“I never felt like you betrayed me,” Paraietta says under Neviril’s door, and it tastes foul in her mouth. She grinds her teeth. This is what Neviril needs at the moment.

She fences with Aaeru, who is—audacious, confident, driven, and she flicks Paraietta’s blade from her grip by surprise.

She feels good about this. She does.


Did she? When she thinks about it now, she isn’t sure. She doesn’t anymore. Aaeru draws a spear through Neviril’s delicate heart, then comes to her room to force herself on her, like she has a right to, and Paraietta sees red. She was wrong. It’s Amuria all over again, except so much worse.

Neviril asks Paraietta to leave her alone that night, but later, when Paraietta lies in her own bed listening to the breathes of the other sibillae in the common room, she doesn’t, didn’t.

“Would you stay with me for a bit?” Neviril asked after Paraietta had thrown Aaeru out, pulling her legs up to make more room on the mattress.

She looked so small. Paraietta shut the heavy metal door, walked back to Neviril’s bed and sat on its edge. Neviril’s head was turned away, but she thought she could see tears lingering on her eyelashes, shining in the faint light seeping through the small windows of the Messis.

“I’m sorry,” Paraietta said after a while. “Aaeru might not mean harm, but she only thinks of herself. I should have come sooner.”

Neviril closed her eyes. “It’s not your fault.”

For a moment, it seemed like maybe she didn't want Paraietta to look at her or be here, only—she had asked. They didn’t say anything for a long time. Neviril’s breathing slowly became more even.

“I would like to always be there for you when you need me, which is why it does feel like it's my fault,” Paraietta tried again. “More importantly, it's my fault because I thought she would be good for you, that maybe you would be happier if you and her became closer. I made a mistake, and I’m sorry.”

“No one is ever good for me, not in the end,” Neviril said quietly, bitter. “They don’t truly know me. Not like you do, Para.” She finally lowered her legs, uncoiling from her defensive position, and met Paraietta's eyes. Her gaze was somber. “I always think people will be good for me, too, but at the end of the day you’re the only one who’s there for me not because I fly well, or because I’m a charismatic leader, or because of my father, but just because you selflessly care about me and want to support me.”

Her voice wavered a bit at the end, and Paraietta felt honoured to be able to witness this vulnerable Neviril, Neviril who had grown up trying to always stay calm and collected, aware of what the others expected of her. It hadn’t always been like this, of course. When they were younger, Neviril wasn’t ashamed to cry, or shout, or laugh with Paraietta until their cheeks hurt and they tumbled down onto the grass, or the flower bed, or the sofa in the drawing room. The stoic demeanor had come with age and being the best of every class and choir. And then came the war, and it kept on coming.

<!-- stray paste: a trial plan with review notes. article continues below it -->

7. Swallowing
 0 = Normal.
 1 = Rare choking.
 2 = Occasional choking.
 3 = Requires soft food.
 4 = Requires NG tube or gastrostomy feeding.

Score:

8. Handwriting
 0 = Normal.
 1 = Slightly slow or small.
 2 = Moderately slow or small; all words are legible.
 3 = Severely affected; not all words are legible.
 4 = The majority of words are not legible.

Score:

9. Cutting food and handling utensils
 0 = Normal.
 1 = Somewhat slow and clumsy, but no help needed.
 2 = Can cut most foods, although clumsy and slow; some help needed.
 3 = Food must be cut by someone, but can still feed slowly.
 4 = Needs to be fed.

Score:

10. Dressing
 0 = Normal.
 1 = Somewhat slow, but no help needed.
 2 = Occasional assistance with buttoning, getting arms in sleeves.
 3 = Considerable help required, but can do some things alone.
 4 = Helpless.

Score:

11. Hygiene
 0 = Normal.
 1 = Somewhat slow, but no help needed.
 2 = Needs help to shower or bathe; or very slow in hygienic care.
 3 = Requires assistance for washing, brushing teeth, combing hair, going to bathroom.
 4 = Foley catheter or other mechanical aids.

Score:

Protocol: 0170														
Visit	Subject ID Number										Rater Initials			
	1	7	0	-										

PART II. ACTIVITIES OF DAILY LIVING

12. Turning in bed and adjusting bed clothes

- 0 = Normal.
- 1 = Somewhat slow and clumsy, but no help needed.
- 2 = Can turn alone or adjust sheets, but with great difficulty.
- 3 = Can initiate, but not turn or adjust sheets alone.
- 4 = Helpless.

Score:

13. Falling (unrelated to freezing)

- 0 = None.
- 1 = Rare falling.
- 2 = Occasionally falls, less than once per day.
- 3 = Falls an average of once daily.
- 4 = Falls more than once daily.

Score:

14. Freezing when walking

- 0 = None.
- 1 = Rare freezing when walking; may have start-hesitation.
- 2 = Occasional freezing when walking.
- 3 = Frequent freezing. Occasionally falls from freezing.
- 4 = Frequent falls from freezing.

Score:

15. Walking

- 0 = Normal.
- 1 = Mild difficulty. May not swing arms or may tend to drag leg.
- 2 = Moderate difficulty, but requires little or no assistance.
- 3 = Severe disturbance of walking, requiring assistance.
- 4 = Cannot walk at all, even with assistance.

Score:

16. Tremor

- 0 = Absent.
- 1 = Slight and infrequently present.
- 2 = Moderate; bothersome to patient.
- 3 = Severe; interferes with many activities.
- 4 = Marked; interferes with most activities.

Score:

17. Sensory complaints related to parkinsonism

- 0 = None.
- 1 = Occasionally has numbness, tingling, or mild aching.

Paraietta knew she couldn’t singlehandedly make everything better or return to the simpler times of childhood, but that was not what she wanted right then. She only longed to take some of the pressure off Neviril’s shoulders, wipe the wetness off Neviril’s face, because it was there again, or maybe it had never dried.

She let her hand stay on Neviril’s cheek after she reached out and for once Neviril didn't draw back, didn't say “let me go” or turned away.

“I care about you, but that's not enough,” Paraietta said, emboldened. “I need to be stronger for you, Neviril. I promise I will, and I'll protect you if you allow me to. Please let me protect you.”

Neviril’s eyes looked so big, and so sad. She leaned a little into the touch and extended a hand towards Paraietta, pulled her closer until they could wrap their arms around each other. Her breaths grew deep and steady, as if she intended to stay embraced like this for hours to come, which filled Paraietta with peace and gratitude. They should have done this a long time ago. Paraietta tightened her hold and Neviril sighed, burying her face in her neck.

“It’s me who should be sorry,” she whispered into Paraietta’s skin, now all goosebumps. “I think I’ve made a big mistake and never appreciated you the way I should have.”

It felt like there wasn’t a danger Paraietta could not defeat, pain she could not will away, a Neviril she could not shelter from all that was dreadful. They couldn't, in fact, stay like this forever, but oh, how could she ever be sure that Neviril was safe when they were not pressed together just so? She dug her fingers into Neviril’s thin frilly shirt and felt Neviril’s hand move over her back in an unhurried caress. Briefly, she thought of Aaeru. This was something she could never do for Neviril: provide comfort. Soon, though, the thought floated away and she forgot about anyone else, her nostrils full of Neviril’s rosy shampoo, her arms full of her body, her heart full of her: Neviril, Neviril, Neviril.

When the morning comes, there are fingernail marks all over Paraietta’s arms. Her hands hurt and isn’t sure if she got much sleep; much, or any.